There is little straightforward about figure skating. It is, instead, a sport of parabolas, of giant curves carved on oval ice, of spirals sparklingly etched in air. It is oblique and obscure in other ways too. Unlike bobsledding, wherein the rubric is time (the less of it the better), or ski jumping where it is distance (the more, the merrier) or, say, ultimate fighting, where success is measured in teeth missing of a beaten foe, the criteria for judging figure skating is not immediately apparent to the common man. Much of the technical nuance that determines who goes home and into history with a gold medal passes by the layman viewer unnoticed. The codex of skating law is Byzantine, rarified and known to few.
Still, last night's Women's Short Program was a joy to watch. When we don't know facts, we tell ourselves stories. Our eyes, unhindered by expertise, can nevertheless discern the line of beauty and if not the line, at least the curve.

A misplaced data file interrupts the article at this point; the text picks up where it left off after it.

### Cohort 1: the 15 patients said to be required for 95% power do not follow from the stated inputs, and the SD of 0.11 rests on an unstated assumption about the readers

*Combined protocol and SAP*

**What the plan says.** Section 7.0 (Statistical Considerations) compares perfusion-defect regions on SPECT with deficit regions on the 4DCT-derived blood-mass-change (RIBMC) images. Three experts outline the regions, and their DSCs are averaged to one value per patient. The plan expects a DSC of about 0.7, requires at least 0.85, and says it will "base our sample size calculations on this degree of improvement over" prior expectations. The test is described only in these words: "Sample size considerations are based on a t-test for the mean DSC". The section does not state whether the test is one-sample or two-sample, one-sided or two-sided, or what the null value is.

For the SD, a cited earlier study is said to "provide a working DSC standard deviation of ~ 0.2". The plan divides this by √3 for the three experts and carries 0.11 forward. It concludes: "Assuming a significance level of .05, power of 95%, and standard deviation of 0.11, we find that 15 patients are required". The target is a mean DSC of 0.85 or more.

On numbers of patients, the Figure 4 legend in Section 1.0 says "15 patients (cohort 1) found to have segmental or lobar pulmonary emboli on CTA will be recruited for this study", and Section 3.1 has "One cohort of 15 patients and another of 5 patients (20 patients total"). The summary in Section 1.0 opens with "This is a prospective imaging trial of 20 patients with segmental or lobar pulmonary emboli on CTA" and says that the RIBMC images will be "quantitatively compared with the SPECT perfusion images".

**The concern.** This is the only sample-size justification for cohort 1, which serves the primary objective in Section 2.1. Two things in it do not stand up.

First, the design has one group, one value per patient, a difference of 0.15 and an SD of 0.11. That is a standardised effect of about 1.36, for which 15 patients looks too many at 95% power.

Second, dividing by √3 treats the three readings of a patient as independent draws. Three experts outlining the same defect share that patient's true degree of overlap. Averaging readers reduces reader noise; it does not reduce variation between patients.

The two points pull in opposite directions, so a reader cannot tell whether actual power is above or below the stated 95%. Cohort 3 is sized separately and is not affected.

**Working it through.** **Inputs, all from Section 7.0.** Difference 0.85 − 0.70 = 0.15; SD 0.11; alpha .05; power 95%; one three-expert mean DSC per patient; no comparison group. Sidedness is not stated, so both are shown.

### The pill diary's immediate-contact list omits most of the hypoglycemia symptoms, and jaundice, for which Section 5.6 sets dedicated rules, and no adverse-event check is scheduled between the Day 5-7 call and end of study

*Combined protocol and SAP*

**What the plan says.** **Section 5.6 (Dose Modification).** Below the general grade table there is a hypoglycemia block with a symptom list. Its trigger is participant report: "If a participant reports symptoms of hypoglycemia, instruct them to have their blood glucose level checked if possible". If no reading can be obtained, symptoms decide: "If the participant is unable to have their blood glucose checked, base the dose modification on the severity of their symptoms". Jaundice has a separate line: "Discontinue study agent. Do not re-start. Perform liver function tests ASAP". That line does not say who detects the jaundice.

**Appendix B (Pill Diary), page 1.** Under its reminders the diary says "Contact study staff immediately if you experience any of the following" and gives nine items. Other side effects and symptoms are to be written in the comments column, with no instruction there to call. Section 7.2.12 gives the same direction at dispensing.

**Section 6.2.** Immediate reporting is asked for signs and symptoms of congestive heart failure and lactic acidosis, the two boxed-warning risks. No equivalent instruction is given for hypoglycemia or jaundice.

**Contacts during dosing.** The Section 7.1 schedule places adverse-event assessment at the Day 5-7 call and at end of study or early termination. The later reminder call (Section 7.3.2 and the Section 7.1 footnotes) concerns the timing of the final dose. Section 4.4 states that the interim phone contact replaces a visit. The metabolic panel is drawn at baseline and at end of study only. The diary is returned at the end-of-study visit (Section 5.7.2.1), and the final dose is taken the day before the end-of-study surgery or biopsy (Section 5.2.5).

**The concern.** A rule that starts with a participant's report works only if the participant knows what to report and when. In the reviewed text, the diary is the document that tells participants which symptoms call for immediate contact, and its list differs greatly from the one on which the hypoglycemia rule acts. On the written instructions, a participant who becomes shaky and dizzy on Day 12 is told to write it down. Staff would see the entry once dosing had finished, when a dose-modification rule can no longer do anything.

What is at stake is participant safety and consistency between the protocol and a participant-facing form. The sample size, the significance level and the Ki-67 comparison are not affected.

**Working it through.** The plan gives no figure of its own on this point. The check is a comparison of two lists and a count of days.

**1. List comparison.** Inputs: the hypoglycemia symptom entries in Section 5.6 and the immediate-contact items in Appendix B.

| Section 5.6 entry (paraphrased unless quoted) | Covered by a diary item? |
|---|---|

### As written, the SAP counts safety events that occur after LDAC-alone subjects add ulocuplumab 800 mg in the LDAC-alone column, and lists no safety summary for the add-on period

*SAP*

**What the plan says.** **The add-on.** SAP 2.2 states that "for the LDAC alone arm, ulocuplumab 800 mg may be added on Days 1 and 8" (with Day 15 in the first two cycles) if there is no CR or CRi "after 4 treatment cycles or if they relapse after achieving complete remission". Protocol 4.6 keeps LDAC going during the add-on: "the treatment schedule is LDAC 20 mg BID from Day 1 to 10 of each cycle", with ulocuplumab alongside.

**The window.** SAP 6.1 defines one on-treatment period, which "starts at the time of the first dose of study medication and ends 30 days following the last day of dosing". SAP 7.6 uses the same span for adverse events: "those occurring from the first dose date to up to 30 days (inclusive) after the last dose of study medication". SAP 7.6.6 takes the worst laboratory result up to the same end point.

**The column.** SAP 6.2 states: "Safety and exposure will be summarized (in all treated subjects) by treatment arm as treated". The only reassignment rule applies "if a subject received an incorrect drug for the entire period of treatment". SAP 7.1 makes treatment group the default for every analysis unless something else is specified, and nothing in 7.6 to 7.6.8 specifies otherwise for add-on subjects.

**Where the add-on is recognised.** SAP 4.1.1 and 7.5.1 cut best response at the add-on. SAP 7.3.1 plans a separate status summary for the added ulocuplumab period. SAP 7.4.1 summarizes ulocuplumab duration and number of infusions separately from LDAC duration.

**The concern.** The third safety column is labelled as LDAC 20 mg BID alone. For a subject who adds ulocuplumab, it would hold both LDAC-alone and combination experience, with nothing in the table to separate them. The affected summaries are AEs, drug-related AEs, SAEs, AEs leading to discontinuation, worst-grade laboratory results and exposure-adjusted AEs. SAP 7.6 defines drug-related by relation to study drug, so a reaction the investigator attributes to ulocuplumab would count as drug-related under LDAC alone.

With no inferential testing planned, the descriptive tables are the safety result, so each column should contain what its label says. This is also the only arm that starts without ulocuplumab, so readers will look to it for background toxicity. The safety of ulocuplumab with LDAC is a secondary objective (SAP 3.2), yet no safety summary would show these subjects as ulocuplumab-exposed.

Sensing our need for narrative, the producers happily obliged. In the early going, during the routines of those deemed unable to podium, the announcers -- Scott Hamilton and Sandra Bezic -- happily trounced down the path of after-school special new historicism. We heard very little about Cheltzie Lee's axel, though we did learn her father is Chinese, born of Dubai, and her mother is African-American, a daughter of Louisiana. (Also, her song for those of you who are interested, was an instrumental version Michael Buble's already neutered cover of Nina Simone's classic, "Feeling Good.") Though Hamilton and Bezic had little to say about the technical elements of Turkish skater Tugba Karadamir's routine, her mother, we know now, is an aerospace engineer and her father owned several restaurants in Turkey before moving to Canada to work menial jobs. Admittedly, there wasn't much to hold on to during these routines but the athletes were there to tell their story on the ice. They deserve to live or die by their clean triple/triple combinations. Fortunately, the judges seemed immune and unsympathetic to the non-diegetic, a coven of unfeeling arbiters and all the better for it.